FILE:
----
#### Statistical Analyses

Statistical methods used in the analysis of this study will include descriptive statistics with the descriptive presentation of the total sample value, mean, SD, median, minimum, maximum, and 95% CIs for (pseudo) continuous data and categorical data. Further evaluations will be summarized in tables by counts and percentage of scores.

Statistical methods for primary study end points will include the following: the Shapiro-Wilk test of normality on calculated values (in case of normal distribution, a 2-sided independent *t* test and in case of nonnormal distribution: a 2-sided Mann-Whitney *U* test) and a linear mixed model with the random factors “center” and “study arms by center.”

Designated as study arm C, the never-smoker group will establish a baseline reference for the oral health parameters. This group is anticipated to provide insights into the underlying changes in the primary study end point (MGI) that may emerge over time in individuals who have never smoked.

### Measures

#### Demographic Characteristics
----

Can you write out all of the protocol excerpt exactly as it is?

#### Statistical Analyses

Statistical methods used in the analysis of this study will include descriptive statistics with the descriptive presentation of the total sample value, mean, SD, median, minimum, maximum, and 95% CIs for (pseudo) continuous data and categorical data. Further evaluations will be summarized in tables by counts and percentage of scores.

Statistical methods for primary study end points will include the following: the Shapiro-Wilk test of normality on calculated values (in case of normal distribution, a 2-sided independent *t* test and in case of nonnormal distribution: a 2-sided Mann-Whitney *U* test) and a linear mixed model with the random factors “center” and “study arms by center.”

Designated as study arm C, the never-smoker group will establish a baseline reference for the oral health parameters. This group is anticipated to provide insights into the underlying changes in the primary study end point (MGI) that may emerge over time in individuals who have never smoked.

### Measures

#### Demographic Characteristics